Students Show Support For Troops In Moving Assembly

Southern Regional Junior ROTC students proudly presented the colors, standing in front of the eager elementary students who were prepared to honor the troops. (Photo by Stephanie Faughnan)

  STAFFORD – Ocean Acres Elementary School students honored fallen war heroes and showcased their appreciation for local veterans and those who continue to serve the nation.

  Superintendent of Schools George Chidiac credited Lori Kundrat, a preschool teacher, as the creative mind behind the “Support Our Troops” assembly. The cherished tradition, initiated at least fifteen years ago, has continually evolved and grown with each passing year.

  Students at Ocean Acres range in age from preschool to second grade and had already learned that Memorial Day is intended to honor the brave men and women who sacrificed their lives to protect our country. Last week’s event put the youngsters face to face with those who signed up, knowing they also ran the risk of never returning home.

  The morning started with a brunch at the Ocean Acres Community Center, where dozens of individuals of different ages and from various service branches gathered. A shared camaraderie swept through the room as they sat together, forming a unique bond. Some attendees arrived dressed in sharp military uniforms, while others opted for casual attire, content in simply being present.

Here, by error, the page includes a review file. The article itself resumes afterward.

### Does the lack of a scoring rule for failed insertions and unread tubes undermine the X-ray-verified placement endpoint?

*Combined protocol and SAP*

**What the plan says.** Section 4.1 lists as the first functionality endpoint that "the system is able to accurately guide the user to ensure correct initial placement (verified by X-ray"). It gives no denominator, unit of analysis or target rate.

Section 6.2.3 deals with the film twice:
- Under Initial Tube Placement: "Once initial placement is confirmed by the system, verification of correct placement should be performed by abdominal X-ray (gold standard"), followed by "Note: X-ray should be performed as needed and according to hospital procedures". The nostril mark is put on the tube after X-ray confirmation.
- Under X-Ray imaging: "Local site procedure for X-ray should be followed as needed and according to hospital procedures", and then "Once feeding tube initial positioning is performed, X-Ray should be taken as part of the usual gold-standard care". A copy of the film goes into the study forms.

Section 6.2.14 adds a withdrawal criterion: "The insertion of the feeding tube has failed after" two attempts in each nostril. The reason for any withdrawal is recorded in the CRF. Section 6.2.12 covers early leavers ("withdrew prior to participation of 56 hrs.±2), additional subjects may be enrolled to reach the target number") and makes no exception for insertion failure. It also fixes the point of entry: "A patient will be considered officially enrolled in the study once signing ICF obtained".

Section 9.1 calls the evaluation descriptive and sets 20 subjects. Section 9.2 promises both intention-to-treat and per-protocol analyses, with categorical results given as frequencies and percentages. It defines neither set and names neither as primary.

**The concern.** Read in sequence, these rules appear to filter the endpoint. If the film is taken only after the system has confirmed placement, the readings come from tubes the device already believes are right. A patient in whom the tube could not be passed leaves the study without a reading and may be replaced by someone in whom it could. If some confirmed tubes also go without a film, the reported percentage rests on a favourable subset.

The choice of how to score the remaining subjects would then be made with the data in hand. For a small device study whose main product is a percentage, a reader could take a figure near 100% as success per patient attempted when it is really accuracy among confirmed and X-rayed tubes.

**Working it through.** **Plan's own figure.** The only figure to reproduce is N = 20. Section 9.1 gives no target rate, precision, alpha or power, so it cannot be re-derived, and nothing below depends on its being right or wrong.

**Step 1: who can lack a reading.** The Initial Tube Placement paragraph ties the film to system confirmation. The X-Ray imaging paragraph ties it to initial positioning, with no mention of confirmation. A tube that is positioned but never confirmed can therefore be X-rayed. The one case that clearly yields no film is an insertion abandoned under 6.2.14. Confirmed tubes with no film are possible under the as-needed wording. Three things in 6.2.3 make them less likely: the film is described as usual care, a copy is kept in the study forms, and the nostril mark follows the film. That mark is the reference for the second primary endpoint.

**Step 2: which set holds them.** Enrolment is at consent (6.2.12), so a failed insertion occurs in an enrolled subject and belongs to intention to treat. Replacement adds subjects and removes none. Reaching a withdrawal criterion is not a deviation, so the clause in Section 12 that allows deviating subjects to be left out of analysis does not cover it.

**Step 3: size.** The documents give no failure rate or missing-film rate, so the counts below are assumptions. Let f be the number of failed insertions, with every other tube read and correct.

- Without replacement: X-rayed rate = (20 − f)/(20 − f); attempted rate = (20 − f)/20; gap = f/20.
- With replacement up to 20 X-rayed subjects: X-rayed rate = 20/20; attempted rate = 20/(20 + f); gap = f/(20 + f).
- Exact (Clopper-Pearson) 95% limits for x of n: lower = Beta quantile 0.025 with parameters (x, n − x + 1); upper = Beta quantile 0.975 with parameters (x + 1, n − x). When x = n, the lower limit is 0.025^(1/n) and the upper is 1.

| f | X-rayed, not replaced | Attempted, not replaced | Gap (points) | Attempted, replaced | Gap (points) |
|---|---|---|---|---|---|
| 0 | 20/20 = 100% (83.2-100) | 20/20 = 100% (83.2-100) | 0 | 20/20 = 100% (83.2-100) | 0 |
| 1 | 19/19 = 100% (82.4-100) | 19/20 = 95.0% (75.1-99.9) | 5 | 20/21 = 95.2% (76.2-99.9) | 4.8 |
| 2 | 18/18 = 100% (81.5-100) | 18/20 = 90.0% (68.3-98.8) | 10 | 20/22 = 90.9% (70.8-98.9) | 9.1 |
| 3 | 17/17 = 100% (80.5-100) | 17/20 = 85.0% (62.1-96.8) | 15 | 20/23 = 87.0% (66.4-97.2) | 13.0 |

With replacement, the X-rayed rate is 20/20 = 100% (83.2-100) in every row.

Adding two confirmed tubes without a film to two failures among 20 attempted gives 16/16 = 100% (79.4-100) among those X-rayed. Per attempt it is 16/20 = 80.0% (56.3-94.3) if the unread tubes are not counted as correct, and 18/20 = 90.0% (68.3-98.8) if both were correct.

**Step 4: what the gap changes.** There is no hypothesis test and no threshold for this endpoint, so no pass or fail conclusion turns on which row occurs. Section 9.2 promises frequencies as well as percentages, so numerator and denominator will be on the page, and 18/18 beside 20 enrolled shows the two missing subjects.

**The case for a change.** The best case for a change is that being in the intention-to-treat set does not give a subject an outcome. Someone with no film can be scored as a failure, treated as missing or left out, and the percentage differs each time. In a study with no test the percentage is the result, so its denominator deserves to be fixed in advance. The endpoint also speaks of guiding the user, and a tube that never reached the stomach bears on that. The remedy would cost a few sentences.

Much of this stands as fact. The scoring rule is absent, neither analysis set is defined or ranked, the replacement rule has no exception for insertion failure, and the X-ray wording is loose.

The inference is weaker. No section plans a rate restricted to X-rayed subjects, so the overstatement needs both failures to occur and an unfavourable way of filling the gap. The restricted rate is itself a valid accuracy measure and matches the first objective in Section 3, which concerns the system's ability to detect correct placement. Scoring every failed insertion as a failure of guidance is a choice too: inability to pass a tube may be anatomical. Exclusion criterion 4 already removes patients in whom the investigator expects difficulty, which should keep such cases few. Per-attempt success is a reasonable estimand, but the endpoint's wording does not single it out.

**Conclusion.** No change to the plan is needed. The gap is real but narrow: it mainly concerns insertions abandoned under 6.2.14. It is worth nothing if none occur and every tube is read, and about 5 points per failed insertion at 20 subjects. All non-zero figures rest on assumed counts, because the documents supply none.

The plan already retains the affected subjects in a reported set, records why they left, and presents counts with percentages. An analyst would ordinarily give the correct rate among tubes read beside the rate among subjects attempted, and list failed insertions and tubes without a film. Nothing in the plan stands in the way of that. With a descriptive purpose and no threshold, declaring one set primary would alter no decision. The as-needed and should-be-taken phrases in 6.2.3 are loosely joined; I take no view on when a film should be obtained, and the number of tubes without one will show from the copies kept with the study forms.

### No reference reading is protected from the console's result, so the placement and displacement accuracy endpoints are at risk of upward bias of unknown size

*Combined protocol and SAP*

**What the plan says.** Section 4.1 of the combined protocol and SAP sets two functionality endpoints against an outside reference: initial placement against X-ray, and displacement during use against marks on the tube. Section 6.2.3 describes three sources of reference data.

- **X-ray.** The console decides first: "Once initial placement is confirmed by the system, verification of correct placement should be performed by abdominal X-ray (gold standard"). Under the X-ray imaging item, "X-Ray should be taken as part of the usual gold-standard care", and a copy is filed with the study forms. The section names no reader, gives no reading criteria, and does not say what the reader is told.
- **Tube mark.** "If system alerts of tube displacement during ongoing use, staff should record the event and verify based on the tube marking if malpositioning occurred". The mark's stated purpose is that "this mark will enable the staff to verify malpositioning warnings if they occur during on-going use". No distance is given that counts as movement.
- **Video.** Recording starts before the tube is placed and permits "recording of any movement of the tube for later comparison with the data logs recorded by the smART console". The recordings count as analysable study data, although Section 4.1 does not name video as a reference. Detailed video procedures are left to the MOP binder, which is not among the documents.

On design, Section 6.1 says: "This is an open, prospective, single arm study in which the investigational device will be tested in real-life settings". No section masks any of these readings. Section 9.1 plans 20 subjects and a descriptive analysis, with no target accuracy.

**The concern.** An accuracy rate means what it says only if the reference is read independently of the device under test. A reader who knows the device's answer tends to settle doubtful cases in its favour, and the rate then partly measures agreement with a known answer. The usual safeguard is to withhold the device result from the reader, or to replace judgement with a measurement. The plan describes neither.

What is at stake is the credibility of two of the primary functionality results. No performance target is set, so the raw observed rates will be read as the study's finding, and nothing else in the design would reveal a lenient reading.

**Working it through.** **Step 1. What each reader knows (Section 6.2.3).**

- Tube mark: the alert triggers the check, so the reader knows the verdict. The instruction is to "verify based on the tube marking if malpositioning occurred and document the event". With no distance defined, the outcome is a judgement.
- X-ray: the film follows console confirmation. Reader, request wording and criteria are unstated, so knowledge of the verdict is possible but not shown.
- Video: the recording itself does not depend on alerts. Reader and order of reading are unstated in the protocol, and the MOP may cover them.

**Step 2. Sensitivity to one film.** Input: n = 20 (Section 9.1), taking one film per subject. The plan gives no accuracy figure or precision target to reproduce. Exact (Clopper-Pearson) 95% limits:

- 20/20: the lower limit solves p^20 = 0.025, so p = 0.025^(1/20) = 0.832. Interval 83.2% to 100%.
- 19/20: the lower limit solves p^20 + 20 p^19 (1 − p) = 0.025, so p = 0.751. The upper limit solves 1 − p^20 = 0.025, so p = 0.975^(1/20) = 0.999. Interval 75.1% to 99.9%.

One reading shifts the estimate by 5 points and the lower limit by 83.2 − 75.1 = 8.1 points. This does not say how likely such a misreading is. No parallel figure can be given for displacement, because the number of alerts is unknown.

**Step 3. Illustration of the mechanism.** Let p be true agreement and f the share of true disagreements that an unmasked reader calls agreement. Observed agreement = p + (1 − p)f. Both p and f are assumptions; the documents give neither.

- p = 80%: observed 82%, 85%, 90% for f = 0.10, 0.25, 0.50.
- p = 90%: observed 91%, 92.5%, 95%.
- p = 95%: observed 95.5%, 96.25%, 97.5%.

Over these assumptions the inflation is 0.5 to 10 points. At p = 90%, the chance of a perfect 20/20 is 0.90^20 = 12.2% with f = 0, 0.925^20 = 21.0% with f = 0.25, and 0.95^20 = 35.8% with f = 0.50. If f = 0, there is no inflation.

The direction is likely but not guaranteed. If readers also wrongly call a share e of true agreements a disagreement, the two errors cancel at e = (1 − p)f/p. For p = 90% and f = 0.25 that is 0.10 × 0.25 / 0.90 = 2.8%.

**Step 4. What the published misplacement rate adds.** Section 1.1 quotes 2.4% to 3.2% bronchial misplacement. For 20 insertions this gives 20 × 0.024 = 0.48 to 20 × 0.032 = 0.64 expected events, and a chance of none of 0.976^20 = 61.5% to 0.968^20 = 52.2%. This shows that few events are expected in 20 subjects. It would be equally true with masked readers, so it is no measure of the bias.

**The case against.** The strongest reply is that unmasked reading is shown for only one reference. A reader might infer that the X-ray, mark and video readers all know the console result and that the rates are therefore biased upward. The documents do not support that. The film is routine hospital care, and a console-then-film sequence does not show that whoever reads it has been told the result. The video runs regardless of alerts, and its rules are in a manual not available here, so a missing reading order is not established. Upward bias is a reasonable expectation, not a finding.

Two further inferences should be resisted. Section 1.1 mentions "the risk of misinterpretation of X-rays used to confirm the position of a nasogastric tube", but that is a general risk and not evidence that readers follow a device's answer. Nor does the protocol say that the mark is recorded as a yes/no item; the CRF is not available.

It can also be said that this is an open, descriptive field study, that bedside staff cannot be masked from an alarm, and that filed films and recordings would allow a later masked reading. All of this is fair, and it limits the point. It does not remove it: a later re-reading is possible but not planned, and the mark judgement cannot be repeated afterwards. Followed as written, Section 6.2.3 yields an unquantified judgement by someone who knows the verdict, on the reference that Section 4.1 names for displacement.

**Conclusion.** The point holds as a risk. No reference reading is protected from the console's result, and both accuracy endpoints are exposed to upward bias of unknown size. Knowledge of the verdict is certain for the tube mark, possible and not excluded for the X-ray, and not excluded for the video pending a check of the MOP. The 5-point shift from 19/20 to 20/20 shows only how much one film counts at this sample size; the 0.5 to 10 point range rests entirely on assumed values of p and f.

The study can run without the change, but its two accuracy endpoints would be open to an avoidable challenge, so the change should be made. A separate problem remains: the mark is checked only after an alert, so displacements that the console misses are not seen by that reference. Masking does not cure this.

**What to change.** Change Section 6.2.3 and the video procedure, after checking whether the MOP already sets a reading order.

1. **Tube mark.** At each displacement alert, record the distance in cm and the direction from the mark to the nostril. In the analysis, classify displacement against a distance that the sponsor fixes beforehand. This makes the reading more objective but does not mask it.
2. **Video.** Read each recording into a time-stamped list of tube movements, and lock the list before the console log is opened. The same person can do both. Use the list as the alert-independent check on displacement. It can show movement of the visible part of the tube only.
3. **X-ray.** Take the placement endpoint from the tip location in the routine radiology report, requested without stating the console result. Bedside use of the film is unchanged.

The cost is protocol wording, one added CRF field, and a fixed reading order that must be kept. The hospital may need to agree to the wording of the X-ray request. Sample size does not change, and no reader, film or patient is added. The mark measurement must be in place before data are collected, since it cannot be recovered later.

Kim McAllister, a Vietnam War Army vet, said it was the fourth time he and his wife came to the program put on by the school children. Like many combat veterans, McAllister was not eager to discuss his wartime days or speak of those who did not make it home. Some battlefield wounds etched emotional imprints that may never heal.

  “I don’t like getting attached to anybody,”  McAllister said softly.

Students in a receiving line thanked those who served. (Photo by Stephanie Faughnan)

  Several veterans who attended the assembly came with friends from area American Legion and VFW posts. Some served as far back as World War II and the Korean War, while others fought in Iraq and Afghanistan or were currently on active duty. Many had served in Vietnam and came home to feel unappreciated.

  Age often played a significant role in determining whether individuals enlisted voluntarily or were selected through the draft during certain periods. For some, their military journey commenced upon completing their education, such as Dr. Stan Mahan, a dentist in private practice on Long Beach Island.

  Mahan said he joined the Navy after he completed dental school and dedicated  26 years of active and reserve duty with the US Navy Dental Corps. Dressed in his sparkling white Captain’s uniform and impeccably pristine white shoes, Mahan came to the event with a clear sense of purpose.

  “My second grandson has never seen me dressed like this,” shared Mahan. “I came last year for my older grandson in my dress blues.”